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Eun-Ah Kim


Strongly correlated systems, specifically High Temperature Superconductivity, Quantum Criticality, Topological phases


My research interests lie in the theoretical study of the collective phenomena condensed matter systems exhibit, and in understanding how such phenomena emerges from microscopic physics. Especially, I have been interested in the physics of strongly correlated systems: systems consisting of many strongly interacting degrees of freedom. Strong correlations can lead to a surprisingly rich diversity of novel phenomena that are highly non-trivial from a single particle perspective. Over the last few decades, new experimental discoveries, through the development of new experimental probes and the fabrication of ever more exotic materials and devices, have been raising unexpected and conceptually deep questions. The possibility of obtaining a non-trivial understanding through a close interaction and synergy with experimental colleagues make the theoretical study of this field exciting and rich.

Among various topics that fall under the above category, I am currently focusing on 1) Fe and Cu based High Temperature Superconductivity, 2) Topological phases, 3) Application of neural network based machine learning.

These are complex and challenging problems which require a variety of theoretical approaches.  One system could display more than one of the above intriguing phenomena. My group will pursue much needed understanding of major open problems through simple but relevant model problems amenable to solutions using basic tools, as well as through problems that require sophisticated analytical and numerical tools.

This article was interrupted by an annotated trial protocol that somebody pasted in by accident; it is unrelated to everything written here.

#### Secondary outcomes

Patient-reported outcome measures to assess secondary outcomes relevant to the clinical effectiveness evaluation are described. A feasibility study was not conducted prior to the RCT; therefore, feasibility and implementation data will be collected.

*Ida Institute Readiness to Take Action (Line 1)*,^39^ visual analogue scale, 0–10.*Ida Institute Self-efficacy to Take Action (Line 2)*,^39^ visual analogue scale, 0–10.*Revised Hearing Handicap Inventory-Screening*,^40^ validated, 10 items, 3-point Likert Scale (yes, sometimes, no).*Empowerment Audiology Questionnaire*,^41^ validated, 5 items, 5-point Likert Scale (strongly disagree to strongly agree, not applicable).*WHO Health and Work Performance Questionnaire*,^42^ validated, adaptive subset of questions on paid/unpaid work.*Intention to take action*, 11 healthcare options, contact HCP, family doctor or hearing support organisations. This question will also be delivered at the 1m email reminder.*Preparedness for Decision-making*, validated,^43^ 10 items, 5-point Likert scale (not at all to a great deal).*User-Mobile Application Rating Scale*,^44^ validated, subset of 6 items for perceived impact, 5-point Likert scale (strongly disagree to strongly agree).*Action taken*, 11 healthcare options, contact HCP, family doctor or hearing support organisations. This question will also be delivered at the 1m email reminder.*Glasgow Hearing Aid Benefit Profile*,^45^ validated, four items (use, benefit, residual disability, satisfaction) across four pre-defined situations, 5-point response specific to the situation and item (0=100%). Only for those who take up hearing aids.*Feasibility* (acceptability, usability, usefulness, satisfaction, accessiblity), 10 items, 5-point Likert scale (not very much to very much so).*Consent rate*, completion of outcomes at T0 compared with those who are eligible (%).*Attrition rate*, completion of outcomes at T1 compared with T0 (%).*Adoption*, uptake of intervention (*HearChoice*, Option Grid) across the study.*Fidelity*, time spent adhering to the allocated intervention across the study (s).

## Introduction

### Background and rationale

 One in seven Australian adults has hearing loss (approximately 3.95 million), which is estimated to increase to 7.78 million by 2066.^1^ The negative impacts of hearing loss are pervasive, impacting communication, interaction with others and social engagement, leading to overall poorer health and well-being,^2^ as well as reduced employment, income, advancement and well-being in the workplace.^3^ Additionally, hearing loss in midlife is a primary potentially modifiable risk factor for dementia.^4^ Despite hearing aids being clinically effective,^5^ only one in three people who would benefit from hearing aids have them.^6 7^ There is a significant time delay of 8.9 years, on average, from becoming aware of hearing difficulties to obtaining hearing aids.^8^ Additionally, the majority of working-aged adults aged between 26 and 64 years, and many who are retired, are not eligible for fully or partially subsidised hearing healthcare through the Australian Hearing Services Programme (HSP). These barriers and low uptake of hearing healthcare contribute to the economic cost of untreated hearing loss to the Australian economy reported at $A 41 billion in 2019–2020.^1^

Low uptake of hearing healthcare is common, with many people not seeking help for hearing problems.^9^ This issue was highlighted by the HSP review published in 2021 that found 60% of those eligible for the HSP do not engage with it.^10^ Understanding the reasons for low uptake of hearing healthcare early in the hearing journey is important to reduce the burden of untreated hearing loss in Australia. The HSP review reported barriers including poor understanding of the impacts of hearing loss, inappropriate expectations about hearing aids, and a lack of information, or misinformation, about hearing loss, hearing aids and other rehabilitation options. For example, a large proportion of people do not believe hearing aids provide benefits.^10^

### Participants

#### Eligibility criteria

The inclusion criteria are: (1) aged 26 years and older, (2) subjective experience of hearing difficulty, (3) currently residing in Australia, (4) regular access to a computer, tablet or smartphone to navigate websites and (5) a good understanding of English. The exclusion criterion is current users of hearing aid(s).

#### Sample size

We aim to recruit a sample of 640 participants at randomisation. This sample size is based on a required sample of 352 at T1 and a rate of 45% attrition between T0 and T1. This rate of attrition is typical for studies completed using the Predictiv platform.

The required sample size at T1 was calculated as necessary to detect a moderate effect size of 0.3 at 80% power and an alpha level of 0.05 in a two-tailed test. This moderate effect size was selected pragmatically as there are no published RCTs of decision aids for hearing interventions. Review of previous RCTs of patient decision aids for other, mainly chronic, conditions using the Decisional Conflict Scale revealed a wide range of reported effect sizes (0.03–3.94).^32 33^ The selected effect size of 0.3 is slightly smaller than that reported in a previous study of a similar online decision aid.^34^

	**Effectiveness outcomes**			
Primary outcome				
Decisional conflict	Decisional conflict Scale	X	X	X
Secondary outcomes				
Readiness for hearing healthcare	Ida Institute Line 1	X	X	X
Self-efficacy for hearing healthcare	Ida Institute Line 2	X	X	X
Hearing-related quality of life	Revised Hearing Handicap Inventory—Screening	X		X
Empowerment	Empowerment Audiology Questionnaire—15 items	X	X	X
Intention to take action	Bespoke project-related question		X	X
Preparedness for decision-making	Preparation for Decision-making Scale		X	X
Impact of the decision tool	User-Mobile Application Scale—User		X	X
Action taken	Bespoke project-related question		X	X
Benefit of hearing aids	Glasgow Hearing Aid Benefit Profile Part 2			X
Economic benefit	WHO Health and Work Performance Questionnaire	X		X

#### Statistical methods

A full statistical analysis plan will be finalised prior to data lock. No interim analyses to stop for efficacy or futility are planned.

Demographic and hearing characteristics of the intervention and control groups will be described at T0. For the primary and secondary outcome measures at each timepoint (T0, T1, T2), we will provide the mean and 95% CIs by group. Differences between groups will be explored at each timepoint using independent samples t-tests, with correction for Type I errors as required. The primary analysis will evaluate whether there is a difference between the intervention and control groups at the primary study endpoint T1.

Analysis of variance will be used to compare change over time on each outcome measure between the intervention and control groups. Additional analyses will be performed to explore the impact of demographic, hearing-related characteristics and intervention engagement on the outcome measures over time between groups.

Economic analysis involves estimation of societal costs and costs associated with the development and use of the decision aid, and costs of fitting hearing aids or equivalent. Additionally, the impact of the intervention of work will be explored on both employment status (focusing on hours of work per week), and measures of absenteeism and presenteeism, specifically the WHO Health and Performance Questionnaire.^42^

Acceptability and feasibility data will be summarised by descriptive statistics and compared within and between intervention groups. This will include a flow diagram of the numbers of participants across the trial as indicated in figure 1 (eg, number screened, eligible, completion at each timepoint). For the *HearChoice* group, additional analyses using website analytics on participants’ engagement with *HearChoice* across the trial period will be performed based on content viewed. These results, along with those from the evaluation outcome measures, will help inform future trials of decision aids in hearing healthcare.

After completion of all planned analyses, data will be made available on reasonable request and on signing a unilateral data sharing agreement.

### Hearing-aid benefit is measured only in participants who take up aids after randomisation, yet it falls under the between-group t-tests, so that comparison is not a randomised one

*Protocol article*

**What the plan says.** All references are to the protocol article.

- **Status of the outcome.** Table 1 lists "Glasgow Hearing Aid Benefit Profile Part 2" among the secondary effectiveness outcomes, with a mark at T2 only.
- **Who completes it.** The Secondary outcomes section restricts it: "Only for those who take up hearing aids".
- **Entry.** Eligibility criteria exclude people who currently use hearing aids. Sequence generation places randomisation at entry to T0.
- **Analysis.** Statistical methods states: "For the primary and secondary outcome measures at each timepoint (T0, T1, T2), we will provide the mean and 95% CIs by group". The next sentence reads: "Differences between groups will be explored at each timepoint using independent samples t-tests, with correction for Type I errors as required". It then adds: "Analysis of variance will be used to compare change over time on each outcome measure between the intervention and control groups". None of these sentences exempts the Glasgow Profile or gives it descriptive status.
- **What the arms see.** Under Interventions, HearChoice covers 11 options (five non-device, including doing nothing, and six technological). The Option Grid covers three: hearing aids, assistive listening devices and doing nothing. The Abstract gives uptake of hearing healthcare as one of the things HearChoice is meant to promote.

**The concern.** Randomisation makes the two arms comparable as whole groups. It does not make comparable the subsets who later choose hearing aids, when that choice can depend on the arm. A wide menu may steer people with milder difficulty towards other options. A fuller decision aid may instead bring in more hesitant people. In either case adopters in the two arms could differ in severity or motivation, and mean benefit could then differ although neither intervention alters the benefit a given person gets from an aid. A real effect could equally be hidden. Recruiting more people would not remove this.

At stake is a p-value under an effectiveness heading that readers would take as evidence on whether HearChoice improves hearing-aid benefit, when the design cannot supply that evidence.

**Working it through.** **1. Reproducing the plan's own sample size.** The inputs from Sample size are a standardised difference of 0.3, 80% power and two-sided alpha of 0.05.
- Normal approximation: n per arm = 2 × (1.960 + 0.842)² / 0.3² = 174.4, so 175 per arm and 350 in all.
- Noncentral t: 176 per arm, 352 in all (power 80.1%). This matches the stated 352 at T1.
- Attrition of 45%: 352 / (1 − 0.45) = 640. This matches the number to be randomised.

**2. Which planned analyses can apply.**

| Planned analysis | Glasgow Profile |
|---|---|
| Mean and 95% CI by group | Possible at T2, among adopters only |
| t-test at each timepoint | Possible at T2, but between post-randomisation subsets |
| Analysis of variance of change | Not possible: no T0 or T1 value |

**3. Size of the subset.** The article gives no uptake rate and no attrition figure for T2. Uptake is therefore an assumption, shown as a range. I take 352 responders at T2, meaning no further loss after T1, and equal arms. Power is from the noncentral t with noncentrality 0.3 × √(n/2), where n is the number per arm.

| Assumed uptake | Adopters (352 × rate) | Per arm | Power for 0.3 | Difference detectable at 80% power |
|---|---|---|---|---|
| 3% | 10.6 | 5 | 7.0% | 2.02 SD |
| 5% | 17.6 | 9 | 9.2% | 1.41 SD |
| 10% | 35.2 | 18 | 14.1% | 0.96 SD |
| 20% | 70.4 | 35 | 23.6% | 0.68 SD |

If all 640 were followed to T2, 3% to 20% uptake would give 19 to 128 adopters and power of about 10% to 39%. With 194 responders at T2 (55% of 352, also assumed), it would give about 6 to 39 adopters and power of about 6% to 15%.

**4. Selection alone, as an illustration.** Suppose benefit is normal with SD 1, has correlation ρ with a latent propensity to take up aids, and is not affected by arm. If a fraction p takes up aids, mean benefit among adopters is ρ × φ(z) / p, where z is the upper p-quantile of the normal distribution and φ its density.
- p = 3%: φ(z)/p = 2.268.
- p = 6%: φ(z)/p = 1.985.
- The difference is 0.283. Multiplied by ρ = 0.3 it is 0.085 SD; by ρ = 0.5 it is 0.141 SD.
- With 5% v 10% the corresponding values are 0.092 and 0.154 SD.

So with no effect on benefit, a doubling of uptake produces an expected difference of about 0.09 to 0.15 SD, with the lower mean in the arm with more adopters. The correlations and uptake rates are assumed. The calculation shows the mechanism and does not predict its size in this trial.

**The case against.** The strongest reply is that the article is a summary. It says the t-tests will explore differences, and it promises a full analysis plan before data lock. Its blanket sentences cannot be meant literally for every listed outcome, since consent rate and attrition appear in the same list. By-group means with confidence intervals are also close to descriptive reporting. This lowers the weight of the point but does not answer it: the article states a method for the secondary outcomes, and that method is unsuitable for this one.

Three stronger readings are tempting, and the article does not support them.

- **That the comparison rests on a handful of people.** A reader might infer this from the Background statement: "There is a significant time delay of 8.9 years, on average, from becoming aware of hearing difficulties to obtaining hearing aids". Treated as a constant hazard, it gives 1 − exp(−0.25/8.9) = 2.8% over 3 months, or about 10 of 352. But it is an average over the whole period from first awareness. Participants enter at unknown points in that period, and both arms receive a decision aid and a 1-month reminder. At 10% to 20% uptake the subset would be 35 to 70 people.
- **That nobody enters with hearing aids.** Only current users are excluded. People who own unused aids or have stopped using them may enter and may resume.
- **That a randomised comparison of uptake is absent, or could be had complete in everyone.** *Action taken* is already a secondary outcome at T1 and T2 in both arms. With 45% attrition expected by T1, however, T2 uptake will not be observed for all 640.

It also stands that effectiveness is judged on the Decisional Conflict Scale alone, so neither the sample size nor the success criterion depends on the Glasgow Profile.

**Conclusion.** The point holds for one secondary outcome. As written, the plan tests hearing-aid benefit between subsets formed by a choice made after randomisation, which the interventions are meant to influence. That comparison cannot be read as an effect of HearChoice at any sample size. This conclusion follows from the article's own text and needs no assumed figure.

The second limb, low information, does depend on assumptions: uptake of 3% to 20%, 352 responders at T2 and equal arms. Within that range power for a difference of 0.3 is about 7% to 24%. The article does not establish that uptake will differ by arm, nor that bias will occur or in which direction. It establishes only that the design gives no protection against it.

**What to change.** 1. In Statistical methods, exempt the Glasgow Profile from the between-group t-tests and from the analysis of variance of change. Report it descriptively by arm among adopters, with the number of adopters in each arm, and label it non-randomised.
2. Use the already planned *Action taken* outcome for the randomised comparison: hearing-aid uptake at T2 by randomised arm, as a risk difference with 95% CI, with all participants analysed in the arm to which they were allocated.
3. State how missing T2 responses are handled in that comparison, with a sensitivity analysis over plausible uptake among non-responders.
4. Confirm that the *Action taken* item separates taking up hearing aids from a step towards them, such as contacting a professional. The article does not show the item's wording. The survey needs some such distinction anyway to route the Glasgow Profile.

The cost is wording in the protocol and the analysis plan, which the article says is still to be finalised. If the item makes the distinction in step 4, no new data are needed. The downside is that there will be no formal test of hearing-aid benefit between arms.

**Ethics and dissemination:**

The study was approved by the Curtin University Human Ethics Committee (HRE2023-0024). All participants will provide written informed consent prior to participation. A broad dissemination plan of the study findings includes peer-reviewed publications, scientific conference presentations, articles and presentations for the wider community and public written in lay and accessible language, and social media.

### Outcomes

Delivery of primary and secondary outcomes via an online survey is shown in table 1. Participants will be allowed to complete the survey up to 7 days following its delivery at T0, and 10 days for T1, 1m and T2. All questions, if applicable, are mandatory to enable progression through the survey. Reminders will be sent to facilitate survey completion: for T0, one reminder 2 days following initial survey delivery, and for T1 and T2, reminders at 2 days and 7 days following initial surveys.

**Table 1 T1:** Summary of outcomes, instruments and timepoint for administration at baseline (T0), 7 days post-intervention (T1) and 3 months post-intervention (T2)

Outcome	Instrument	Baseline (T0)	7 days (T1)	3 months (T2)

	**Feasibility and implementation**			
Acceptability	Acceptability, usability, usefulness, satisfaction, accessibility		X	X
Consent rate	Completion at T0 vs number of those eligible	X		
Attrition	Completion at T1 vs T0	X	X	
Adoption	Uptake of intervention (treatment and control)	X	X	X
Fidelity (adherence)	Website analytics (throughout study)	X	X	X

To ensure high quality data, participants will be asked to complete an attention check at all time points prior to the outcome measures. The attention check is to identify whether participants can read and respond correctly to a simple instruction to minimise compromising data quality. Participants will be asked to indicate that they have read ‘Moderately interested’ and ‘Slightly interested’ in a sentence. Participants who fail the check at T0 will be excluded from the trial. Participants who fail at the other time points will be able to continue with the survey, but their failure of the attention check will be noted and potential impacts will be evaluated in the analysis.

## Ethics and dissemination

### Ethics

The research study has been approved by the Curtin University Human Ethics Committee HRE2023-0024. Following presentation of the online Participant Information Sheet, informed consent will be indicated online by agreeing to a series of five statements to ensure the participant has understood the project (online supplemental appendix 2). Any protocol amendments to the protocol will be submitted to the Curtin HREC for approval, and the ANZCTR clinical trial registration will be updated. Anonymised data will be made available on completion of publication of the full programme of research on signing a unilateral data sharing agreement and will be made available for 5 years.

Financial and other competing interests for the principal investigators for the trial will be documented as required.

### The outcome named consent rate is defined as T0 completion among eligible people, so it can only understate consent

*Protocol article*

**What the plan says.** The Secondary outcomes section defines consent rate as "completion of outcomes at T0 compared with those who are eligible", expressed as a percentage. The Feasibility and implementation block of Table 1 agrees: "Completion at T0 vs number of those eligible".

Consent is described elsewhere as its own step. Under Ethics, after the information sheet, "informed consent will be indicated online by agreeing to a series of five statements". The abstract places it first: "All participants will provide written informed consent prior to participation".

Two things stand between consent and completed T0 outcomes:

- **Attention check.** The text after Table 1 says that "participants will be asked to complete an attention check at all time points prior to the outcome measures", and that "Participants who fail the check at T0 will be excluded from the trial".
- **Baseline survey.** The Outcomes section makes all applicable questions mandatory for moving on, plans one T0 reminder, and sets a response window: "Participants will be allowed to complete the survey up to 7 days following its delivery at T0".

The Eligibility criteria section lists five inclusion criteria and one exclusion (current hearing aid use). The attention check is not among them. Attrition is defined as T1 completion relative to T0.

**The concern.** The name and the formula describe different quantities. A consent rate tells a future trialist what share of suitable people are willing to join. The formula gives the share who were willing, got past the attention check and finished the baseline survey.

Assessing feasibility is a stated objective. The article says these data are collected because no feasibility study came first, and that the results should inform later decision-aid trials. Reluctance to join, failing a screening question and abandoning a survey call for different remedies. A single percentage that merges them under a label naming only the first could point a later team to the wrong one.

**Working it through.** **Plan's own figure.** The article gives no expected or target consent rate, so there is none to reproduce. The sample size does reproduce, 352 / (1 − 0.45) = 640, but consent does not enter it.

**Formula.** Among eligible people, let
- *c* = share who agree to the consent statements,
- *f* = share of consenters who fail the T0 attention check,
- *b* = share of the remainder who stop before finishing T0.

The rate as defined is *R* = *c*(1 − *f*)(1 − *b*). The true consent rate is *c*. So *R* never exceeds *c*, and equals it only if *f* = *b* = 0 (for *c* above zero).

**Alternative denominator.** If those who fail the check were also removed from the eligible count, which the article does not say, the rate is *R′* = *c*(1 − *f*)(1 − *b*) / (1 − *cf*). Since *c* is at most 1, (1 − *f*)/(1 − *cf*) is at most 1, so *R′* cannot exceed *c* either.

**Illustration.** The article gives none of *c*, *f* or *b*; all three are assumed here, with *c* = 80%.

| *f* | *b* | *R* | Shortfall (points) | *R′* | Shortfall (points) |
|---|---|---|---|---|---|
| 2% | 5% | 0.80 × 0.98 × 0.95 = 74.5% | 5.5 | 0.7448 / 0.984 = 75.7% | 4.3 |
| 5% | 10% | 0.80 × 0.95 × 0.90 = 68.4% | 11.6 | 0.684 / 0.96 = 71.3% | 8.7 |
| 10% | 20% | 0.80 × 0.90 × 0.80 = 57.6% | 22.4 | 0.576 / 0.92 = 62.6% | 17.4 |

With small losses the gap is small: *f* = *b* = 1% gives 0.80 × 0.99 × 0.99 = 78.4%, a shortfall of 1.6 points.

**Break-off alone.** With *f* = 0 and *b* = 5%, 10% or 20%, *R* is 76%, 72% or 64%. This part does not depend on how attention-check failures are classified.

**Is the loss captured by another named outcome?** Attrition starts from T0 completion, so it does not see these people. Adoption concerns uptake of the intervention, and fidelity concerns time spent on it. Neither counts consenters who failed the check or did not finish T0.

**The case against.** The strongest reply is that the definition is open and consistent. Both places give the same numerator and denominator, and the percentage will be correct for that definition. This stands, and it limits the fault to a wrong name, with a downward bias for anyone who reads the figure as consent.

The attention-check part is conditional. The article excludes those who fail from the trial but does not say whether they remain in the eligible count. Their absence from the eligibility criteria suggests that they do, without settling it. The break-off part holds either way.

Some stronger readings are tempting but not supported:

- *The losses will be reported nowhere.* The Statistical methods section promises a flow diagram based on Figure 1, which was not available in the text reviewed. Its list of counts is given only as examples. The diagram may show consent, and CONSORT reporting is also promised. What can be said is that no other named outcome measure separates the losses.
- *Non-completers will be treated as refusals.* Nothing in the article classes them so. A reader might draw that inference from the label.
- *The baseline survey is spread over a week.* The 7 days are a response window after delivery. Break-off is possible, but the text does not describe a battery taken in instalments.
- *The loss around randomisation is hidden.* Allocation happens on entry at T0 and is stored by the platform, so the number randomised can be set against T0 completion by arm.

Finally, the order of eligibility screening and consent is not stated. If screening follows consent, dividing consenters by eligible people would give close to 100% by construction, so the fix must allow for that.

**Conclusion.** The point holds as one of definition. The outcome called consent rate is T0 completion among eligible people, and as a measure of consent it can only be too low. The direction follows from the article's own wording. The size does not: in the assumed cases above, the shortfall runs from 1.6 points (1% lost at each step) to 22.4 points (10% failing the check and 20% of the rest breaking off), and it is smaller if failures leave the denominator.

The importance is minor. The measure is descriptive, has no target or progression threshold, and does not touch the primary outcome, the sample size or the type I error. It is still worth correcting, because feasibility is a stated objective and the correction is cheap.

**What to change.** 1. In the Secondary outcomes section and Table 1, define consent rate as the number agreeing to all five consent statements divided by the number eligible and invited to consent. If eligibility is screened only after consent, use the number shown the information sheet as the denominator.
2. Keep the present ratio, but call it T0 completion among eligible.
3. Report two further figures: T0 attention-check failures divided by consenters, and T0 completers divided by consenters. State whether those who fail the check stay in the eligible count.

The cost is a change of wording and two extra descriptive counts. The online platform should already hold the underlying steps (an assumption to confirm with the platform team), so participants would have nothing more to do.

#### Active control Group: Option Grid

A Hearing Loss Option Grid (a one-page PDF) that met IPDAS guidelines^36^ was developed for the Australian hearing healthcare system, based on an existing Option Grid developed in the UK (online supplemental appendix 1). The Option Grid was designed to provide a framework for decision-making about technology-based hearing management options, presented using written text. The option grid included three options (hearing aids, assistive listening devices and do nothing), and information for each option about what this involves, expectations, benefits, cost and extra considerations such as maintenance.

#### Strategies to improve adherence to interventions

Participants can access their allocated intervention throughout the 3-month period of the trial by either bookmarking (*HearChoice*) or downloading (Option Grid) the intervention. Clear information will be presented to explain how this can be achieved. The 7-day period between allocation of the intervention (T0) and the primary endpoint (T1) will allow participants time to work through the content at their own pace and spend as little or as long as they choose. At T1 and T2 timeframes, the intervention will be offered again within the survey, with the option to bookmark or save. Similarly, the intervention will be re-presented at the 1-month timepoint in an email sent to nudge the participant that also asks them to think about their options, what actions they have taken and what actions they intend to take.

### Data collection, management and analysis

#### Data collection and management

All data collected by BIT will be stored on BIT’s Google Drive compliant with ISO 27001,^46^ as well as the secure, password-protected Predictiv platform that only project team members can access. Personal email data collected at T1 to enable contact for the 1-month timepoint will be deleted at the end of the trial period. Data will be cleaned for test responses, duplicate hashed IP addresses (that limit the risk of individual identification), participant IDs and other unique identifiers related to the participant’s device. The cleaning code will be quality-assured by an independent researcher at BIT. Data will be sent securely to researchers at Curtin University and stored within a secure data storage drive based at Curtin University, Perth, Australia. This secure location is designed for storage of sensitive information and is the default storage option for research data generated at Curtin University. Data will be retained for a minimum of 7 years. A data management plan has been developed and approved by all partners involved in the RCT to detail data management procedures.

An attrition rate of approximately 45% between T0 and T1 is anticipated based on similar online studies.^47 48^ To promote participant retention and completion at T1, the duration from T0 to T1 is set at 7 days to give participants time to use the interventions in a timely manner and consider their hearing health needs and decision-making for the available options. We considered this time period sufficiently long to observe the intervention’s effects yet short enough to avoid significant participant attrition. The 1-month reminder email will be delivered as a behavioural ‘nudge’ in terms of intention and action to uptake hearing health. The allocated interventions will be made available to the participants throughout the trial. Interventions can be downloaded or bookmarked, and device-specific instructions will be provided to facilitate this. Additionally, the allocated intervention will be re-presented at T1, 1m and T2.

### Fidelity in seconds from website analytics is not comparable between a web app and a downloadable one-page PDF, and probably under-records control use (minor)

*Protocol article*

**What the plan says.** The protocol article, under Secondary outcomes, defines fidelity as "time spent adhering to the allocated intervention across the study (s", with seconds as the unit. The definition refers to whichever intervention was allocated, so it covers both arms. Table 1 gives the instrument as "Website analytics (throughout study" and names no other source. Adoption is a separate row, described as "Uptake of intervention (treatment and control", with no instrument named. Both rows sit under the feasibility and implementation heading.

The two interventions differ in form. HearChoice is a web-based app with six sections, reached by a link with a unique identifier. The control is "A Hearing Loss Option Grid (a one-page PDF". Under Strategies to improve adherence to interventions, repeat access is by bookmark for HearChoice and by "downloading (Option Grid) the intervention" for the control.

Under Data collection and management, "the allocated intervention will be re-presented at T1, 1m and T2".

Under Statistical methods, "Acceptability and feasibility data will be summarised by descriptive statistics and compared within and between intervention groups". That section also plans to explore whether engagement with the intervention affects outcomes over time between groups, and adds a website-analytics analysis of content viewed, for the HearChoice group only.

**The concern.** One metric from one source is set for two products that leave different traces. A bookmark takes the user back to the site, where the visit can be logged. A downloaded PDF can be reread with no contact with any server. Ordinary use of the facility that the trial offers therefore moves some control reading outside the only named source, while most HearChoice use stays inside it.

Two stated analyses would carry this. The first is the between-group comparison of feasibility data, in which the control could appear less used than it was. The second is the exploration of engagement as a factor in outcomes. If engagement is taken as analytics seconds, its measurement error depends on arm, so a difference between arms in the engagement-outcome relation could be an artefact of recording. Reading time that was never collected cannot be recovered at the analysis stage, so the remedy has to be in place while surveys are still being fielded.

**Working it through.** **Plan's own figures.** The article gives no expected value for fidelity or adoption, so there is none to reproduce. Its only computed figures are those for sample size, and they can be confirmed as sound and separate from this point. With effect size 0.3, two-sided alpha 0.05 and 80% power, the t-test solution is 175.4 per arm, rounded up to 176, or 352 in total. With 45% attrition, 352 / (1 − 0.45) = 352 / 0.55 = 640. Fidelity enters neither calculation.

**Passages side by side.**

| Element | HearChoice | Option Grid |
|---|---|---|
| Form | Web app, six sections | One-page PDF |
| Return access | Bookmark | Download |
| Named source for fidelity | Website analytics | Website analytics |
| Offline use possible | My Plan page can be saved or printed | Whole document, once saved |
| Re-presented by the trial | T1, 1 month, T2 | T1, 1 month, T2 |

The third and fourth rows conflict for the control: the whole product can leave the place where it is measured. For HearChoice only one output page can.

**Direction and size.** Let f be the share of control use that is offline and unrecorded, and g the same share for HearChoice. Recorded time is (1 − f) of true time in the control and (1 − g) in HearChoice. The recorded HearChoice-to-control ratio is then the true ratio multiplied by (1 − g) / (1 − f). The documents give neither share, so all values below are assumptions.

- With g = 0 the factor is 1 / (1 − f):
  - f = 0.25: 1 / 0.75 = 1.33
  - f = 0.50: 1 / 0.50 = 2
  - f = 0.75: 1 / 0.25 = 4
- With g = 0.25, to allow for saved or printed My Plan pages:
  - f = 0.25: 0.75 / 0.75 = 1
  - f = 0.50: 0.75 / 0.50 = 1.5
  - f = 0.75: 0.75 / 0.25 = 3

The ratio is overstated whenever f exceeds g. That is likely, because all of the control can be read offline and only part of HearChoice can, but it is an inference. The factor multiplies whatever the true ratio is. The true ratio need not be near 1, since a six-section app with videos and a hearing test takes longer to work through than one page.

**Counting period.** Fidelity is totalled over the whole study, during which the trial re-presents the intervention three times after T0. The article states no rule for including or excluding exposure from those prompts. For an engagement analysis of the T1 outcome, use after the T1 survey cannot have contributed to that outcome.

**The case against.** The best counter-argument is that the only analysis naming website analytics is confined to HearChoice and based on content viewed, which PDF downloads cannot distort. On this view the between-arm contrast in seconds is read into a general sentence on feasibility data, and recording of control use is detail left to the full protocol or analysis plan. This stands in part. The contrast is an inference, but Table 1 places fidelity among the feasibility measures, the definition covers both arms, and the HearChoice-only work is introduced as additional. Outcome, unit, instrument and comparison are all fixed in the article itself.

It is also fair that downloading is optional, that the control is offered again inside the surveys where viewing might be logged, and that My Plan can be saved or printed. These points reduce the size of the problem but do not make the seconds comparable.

Awards and Honors

  • 2022 Simons Fellow in Theoretical Physics
  • DOE CAREER Award, 2012-2017
  • NSF CAREER Award, 2010-2014
  • Excellence in Teaching Award, University of Illinois Urbana-Champaign, 2005
  • John Bardeen Award, University of Illinois Urbana-Champaign

Educational Background

  • Professor, Physics, Cornell University, 2019-present
  • Associate Professor, Physics, Cornell University, 2014-2018
  • Assistant Professor, Physics, Cornell University, 2008-2014
  • Postdoctoral Scholar, Stanford University, 2005-2008
  • Ph.D. in Physics, University of Illinois Urbana-Champaign, 2005
  • M.S. in Physics, Seoul National University, 2000
  • B.S. in Physics, Seoul National University, 1998